We understand that additional fees in an adoption, especially those not expected, can be frustrating. For this reason, we would like to once again stress that this is not the choice GWCA/CAN (or any ASP). GWCA/CAN is following the directions of IAAME, who is operating at the direction of DOS. If you do have any questions, please feel free to contact your application case manager.
Great Wall China Adoption/Children of All NationsRead More
One year ago, she was united with her forever family. Since then, she’s grown and learned so much, and her parents are incredibly proud of her. Congratulations to sweet Caroline and her family on their first year Gotcha Day Anniversary! We’re excited to see what’s in store for them in the future. Watch the video below for highlights of Caroline from the past year!
It’s the perfect time to enjoy fun winter activities together with your adopted child! They might be new to American winter traditions, so here is a list of 10 ideas to help get you started. Have a blast creating new memories together this season!
1. Cook Traditional Dishes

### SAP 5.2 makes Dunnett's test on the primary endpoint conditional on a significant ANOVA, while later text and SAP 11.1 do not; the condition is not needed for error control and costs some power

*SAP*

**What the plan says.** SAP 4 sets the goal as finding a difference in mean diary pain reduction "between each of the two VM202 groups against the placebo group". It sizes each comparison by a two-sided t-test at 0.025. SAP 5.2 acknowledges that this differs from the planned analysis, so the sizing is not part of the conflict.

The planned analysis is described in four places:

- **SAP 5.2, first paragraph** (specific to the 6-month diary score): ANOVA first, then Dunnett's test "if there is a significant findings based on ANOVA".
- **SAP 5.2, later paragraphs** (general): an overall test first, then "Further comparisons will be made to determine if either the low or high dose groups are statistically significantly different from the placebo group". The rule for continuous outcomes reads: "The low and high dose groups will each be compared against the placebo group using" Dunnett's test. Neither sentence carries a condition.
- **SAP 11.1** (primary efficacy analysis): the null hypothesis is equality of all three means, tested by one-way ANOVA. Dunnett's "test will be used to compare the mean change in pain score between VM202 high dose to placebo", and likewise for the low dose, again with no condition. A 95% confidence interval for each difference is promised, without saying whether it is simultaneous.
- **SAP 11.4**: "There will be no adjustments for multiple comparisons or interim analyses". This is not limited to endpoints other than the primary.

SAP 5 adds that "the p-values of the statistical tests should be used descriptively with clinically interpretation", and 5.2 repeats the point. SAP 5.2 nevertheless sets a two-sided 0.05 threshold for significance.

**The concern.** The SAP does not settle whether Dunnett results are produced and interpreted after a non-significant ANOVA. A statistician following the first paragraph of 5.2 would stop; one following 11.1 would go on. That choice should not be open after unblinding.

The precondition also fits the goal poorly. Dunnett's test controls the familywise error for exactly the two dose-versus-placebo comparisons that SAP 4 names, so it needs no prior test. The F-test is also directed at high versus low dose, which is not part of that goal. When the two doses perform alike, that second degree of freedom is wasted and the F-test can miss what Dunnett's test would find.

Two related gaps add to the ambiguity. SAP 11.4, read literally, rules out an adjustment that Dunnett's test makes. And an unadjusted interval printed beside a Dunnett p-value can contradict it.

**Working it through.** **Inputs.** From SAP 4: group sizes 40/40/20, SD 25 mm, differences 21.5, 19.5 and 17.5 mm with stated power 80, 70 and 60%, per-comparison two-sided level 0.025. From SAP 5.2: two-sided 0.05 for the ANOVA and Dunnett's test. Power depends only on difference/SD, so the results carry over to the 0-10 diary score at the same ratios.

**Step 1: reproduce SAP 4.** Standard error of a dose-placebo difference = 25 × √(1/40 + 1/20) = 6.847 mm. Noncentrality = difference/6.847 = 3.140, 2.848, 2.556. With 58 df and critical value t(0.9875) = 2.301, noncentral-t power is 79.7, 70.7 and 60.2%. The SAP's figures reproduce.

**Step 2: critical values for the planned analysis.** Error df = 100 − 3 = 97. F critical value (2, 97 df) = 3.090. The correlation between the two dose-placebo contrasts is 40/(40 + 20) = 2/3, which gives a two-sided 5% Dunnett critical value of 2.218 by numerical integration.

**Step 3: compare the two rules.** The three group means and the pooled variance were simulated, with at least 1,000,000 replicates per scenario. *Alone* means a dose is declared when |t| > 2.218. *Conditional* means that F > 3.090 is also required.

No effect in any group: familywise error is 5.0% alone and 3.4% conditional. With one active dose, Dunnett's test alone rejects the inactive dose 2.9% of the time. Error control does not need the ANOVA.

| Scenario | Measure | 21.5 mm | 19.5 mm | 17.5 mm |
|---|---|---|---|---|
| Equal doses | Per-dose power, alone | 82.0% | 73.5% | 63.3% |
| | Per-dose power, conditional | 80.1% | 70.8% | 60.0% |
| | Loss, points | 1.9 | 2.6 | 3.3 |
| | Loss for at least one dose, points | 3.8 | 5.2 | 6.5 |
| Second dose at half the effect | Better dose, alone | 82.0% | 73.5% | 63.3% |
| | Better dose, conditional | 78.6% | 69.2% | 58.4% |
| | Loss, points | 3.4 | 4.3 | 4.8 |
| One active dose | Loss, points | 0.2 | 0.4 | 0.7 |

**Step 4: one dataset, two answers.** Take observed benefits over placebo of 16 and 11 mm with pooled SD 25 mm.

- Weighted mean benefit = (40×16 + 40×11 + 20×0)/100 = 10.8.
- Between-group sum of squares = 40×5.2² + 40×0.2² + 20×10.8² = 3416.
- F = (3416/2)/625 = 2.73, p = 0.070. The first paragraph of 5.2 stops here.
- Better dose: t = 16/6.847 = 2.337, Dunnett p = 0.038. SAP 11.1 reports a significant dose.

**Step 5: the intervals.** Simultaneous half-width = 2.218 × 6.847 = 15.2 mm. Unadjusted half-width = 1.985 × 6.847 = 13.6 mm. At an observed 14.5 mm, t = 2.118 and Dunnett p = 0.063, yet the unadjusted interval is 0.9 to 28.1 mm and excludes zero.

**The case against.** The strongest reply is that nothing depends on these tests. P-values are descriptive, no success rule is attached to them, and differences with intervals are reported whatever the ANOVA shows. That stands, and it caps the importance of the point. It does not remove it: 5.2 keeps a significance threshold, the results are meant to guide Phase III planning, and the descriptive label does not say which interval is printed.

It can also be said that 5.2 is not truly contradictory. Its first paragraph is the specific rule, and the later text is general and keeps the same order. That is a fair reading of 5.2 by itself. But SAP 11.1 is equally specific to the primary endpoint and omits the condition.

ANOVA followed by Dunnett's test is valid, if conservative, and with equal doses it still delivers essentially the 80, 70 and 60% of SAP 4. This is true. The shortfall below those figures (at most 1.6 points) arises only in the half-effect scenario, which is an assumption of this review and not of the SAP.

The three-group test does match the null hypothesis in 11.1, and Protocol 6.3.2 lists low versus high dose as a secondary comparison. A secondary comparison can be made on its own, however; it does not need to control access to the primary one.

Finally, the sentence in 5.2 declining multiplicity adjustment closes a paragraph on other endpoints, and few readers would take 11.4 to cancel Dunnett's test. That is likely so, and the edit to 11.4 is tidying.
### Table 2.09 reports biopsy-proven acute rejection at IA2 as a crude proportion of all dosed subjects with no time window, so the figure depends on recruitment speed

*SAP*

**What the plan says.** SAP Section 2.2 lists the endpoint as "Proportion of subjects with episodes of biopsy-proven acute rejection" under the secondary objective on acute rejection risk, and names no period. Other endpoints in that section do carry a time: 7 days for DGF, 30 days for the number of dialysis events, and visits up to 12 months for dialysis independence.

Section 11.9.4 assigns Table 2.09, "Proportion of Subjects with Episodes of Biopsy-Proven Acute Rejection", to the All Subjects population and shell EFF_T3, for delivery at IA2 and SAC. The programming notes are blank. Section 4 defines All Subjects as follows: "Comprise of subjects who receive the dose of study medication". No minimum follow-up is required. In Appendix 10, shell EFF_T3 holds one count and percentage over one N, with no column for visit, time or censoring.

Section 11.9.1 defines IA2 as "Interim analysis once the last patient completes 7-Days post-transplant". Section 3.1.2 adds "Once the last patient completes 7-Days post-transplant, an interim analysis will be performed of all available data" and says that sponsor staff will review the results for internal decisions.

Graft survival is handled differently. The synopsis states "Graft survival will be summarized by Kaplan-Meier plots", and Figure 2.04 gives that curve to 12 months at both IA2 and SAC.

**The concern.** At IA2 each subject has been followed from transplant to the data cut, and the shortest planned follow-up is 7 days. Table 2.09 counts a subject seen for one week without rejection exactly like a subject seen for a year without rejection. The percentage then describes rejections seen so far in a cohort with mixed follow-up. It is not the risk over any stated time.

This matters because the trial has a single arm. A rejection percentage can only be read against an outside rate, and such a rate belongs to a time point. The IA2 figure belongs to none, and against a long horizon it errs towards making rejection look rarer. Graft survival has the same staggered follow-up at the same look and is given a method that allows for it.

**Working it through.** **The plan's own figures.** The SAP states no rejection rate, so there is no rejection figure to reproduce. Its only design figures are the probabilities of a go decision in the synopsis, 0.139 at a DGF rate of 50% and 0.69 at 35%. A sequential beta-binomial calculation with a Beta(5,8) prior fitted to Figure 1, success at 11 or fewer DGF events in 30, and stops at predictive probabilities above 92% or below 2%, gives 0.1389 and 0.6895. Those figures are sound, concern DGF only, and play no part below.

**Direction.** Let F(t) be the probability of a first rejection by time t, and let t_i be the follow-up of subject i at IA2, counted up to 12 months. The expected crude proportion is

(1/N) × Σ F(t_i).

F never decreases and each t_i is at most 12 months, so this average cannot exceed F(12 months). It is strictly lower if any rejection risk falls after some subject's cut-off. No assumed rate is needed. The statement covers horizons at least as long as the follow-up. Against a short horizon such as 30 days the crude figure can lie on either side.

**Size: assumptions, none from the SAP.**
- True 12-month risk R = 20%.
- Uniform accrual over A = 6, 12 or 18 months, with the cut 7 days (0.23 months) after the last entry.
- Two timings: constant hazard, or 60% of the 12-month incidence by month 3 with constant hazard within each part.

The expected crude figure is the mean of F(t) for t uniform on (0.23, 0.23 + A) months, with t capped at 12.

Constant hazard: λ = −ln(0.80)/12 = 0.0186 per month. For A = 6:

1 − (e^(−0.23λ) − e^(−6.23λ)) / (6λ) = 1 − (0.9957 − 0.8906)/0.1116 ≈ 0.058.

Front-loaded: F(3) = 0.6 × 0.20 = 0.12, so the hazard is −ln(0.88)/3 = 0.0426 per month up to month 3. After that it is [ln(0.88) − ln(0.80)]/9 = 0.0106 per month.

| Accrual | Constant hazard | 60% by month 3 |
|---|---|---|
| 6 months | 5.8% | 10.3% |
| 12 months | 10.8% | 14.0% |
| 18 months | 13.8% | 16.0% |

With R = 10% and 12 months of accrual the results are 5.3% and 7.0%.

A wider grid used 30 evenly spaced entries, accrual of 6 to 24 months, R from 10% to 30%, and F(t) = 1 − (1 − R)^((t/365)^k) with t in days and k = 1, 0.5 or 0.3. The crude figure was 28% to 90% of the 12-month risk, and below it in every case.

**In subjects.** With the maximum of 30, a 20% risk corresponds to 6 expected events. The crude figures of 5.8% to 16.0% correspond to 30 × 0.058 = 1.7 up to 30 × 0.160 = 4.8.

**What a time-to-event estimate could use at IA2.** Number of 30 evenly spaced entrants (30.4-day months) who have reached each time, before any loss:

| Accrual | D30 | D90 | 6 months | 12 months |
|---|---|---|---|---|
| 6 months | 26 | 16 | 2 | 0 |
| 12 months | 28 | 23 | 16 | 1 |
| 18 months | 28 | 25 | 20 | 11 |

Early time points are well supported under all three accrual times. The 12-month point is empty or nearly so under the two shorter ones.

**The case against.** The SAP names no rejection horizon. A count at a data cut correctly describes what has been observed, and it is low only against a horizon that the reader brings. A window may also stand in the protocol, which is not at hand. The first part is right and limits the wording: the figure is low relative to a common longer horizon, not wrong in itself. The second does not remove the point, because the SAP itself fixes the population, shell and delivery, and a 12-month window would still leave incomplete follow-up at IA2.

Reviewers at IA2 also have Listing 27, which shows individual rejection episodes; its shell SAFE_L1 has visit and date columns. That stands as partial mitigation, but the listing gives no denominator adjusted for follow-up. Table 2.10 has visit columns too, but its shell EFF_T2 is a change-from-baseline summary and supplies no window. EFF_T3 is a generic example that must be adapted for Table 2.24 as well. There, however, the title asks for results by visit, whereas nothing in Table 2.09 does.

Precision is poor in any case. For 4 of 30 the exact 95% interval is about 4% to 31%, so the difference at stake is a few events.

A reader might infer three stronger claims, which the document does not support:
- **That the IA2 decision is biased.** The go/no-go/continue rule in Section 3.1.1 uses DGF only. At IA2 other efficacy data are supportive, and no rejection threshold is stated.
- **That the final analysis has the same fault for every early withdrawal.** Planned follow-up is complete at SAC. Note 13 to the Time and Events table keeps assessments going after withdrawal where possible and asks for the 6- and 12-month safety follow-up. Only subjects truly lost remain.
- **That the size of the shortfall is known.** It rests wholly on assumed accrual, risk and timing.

Make holiday meals from classic family recipes or foods that you ate growing up! You can also cook dishes from your child’s birth culture to celebrate their cultural heritage.
2. Go Ice Skating
Ice skating is a classic winter activity that can be done indoors and outdoors! If you or your child are new to ice skating, you can try taking lessons together.
3. Give Gifts
In America, it’s typical to give gifts to friends and family for the holidays. You can play fun gift games like White Elephant or Secret Santa!
4. Build a Snowman
If it’s snowing in your area, building a snowman is a fun winter tradition! You can decorate your snowman with materials like sticks, vegetables, and more.
5. Have a Snowball Fight
Have a ball battling with each other in a snowball fight using real snowballs or “indoor” snowballs!
6. Drink Hot Chocolate
When it’s cold outside, it’s the perfect time to stay indoors and drink hot chocolate by the fire to stay warm and cozy.
7. Make a Gingerbread House
It’s fun to build a gingerbread house with candy and icing! Be creative with how you assemble and decorate your gingerbread house.
8. Watch Holiday-Themed Shows
Watch a holiday-themed performance like “The Nutcracker” and “A Christmas Carol” or listen to a holiday concert together.
9. Watch Holiday Movies Together